I got an Orions 10-speed for my 15th birthday—my first real grown-up bike. It was serpent-green and had curly drop bars. It looked way cool, but I was confused and intimidated by the dual shifters. I fumbled around and eventually chose one speed at random, deciding that one would do just fine. I rode that bike for close to a decade, and I never learned how to properly use the gears. It wasn’t until I got my orange rocket with its sexy old-school Campagnolo downtube shifters that I finally learned how powerful a bicycle could be.
When I started working at the bike shop a couple of years back I was a little shocked to learn that my delayed learning curve was not unusual. Many folks, beginner cyclists in particular but even some long-time riders, don’t know how bike gears work. Most, but not all, are women—I am guessing because frequently, we just aren’t taught or expected to understand mechanical things, and are conditioned to be intimidated by them. (I’m sure there are also plenty of guys who don’t understand gears, but only the bravest were willing to admit it and let me give them a lesson.)
I love teaching people how to use the gears on their bikes, and it makes my day to hear someone say wow! when they realize how those confounding gears can ease their riding experience.
Why use gears?
Gears are there to make riding easier, not more difficult. If you want your ride to be difficult, ride a fixie. Analogy for car-drivers: imagine driving your standard-transmission car around all the time in just one gear. It would waste gas and feel awful and probably wreck the car, right? Same deal for your bike. Skilful gearing will make you and your bicycle happy.
But seriously, you say…27 gears?! Who needs that many speeds?! You do. And here is why: the more speeds you have, the smaller the increments between speeds are, and the more fluid and subtle your shifting will be. Instead of going chunka-chunka-chunk, your gears will go click-click-click-purrrrrrrrrr. It will feel sweet as butter, and you will be able to ride with much less effort because you will spin easily (if slowly) up steep hills, and find just enough satisfying resistance on the downhill swoop to motor you most of the way up the next hill. When you learn how to use them you will get way more mileage out of every cinnamon bun you feed into your engine, which in turn will make the ride to the bakery that much more fun. Gears are not hard, and you don’t need to be an engineer to use them. Gears are for lazy people, like you and me.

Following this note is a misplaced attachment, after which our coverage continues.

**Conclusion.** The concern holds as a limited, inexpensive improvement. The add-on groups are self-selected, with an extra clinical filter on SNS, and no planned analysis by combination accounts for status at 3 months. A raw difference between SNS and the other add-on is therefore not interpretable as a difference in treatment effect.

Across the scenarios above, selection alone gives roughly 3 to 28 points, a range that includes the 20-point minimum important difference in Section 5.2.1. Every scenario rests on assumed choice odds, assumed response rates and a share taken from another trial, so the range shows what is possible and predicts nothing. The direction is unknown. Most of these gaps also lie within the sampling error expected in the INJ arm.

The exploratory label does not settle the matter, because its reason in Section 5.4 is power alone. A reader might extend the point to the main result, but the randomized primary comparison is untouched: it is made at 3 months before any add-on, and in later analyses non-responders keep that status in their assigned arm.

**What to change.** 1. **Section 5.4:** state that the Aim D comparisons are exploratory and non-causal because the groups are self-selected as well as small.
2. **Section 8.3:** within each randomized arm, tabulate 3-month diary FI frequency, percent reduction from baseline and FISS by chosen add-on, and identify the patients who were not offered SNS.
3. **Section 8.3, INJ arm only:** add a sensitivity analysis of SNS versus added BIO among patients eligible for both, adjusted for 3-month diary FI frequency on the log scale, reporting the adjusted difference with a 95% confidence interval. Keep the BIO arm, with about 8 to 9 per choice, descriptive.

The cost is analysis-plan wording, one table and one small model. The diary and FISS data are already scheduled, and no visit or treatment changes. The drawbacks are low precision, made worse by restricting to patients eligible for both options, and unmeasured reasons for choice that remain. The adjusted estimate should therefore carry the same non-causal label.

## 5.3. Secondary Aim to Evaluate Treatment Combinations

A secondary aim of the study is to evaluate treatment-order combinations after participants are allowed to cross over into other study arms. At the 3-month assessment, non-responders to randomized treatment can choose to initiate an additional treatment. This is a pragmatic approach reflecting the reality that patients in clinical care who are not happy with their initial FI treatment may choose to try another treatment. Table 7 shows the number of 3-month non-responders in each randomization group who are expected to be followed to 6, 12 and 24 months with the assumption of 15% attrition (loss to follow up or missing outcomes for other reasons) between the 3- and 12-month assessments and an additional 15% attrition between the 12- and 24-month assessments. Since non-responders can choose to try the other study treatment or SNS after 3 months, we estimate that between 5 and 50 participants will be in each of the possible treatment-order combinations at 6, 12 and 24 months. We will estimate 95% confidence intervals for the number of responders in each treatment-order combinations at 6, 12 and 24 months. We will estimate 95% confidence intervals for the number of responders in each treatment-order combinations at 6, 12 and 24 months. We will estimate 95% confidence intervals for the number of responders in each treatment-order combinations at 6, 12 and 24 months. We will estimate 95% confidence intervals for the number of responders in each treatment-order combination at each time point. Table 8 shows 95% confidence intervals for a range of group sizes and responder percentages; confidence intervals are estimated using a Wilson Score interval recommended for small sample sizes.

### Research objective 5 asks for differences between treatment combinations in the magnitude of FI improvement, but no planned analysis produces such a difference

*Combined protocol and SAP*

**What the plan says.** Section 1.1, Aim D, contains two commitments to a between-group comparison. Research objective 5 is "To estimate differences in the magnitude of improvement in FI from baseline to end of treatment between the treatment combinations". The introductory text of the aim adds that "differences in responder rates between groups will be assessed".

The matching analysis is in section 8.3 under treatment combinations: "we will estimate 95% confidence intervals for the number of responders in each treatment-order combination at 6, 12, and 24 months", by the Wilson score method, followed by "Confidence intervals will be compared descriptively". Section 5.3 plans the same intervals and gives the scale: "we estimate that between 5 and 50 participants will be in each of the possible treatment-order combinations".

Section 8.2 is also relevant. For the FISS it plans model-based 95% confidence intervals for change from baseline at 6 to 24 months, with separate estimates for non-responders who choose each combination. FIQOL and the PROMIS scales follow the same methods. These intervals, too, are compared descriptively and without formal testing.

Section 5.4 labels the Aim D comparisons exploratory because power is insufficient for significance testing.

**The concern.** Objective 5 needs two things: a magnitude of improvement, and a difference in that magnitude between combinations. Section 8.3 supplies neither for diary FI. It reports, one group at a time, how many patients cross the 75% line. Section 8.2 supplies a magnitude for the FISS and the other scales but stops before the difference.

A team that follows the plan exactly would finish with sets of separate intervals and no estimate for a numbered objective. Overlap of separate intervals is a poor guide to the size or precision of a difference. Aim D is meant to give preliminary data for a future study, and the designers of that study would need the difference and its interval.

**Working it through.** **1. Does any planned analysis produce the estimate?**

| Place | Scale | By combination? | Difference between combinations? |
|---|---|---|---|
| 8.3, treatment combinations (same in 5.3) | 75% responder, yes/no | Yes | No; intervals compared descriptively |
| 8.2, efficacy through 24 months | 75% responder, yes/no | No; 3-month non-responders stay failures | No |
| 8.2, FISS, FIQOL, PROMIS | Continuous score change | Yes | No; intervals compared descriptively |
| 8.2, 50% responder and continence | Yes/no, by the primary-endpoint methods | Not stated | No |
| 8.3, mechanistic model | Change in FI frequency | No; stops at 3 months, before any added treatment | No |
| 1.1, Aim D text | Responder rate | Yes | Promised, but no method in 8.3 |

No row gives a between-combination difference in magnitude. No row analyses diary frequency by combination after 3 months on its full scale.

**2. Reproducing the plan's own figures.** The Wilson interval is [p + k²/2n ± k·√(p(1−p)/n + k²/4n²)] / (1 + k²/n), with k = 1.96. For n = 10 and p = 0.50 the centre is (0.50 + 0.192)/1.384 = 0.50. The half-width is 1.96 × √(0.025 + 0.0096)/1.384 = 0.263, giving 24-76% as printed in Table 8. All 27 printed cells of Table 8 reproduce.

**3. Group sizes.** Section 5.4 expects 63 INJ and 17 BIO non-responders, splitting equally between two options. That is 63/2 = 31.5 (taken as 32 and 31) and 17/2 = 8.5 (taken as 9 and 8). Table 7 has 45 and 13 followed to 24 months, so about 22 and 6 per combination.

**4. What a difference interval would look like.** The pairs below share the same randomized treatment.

How do you use all those gears?
The most important thing to know about shifting gears is, don’t overthink it. There are all those numbers, all that upshifting and downshifting and low gears and high gears and hands and sprockets and…STOP THINKING ABOUT IT! The math will make you dizzy and all that calculating can make you fall off your bike. I’m going to use that car analogy again (even though i don’t actually know how drive standard but i think this is how it works): you don’t need to stop and calculate the grade every time you change gears in a car, right? You simply feel the gravitational shift in your body, sense the response of the machine, and adjust accordingly. Use the Force, Luke. Stop thinking and ride.
So first, do that: try not thinking about it (typical annoying advice from a zennie). Look up at the cherry blossoms, NOT down at your feet. Ride the bike up and down a few hills and experiment—see what happens when you shift your right (rear) shifter, and your left (front) shifter. If you shift in the wrong direction you’ll know it right away, and you’ll shift it back the right way. Ah ha! You’re doing it. Amazing.
But if you really want to know (and I know you do): Here is how it works.